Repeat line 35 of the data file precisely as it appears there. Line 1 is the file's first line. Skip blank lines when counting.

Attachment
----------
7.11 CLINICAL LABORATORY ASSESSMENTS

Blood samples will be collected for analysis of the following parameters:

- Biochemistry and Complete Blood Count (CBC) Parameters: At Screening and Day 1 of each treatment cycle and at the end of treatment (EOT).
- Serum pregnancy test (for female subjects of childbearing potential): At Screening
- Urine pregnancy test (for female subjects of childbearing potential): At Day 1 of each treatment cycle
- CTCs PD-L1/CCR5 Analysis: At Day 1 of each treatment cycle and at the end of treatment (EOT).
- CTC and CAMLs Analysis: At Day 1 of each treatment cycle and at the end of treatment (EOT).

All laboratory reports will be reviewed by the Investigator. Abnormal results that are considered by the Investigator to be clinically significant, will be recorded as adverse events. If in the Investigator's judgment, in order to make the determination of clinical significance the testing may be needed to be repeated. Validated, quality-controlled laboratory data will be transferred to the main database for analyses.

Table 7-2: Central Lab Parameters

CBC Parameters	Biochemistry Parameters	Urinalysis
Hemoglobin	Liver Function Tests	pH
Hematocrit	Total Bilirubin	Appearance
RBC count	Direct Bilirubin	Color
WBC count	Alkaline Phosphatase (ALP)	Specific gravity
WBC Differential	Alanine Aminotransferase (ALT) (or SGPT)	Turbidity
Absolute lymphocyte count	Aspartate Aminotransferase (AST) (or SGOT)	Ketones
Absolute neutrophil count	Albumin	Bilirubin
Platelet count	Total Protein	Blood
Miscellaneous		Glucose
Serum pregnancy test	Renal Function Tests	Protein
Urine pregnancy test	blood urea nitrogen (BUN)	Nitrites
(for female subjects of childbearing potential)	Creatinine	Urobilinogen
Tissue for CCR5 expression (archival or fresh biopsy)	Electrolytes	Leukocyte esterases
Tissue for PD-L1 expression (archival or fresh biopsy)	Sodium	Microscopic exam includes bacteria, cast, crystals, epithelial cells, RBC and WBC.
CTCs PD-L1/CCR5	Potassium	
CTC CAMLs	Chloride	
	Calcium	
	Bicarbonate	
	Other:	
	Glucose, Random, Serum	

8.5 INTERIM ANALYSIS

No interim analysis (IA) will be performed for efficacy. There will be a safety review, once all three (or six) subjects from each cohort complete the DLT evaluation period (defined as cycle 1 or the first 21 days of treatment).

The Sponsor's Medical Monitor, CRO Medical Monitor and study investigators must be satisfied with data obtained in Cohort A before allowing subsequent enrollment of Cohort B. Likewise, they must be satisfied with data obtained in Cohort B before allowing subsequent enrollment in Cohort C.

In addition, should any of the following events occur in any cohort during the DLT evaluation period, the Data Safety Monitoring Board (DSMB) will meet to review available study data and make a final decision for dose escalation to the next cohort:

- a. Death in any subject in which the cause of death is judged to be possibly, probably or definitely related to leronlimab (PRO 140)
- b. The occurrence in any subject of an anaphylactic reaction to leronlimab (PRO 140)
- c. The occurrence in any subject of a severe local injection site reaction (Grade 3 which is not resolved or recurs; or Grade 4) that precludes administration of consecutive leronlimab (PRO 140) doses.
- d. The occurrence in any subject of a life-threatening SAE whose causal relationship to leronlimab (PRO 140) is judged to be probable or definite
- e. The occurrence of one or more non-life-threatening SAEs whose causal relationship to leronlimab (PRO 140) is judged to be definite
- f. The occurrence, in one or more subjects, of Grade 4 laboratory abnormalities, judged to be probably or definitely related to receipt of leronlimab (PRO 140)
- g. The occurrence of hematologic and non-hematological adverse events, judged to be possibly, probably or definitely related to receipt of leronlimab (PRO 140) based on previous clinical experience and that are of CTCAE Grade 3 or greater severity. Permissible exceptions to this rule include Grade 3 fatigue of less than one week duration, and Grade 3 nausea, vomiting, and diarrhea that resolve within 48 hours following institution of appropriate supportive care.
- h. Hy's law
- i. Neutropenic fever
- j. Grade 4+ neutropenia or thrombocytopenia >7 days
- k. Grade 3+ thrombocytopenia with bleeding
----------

- a. Death in any subject in which the cause of death is judged to be possibly, probably or definitely related to leronlimab (PRO 140)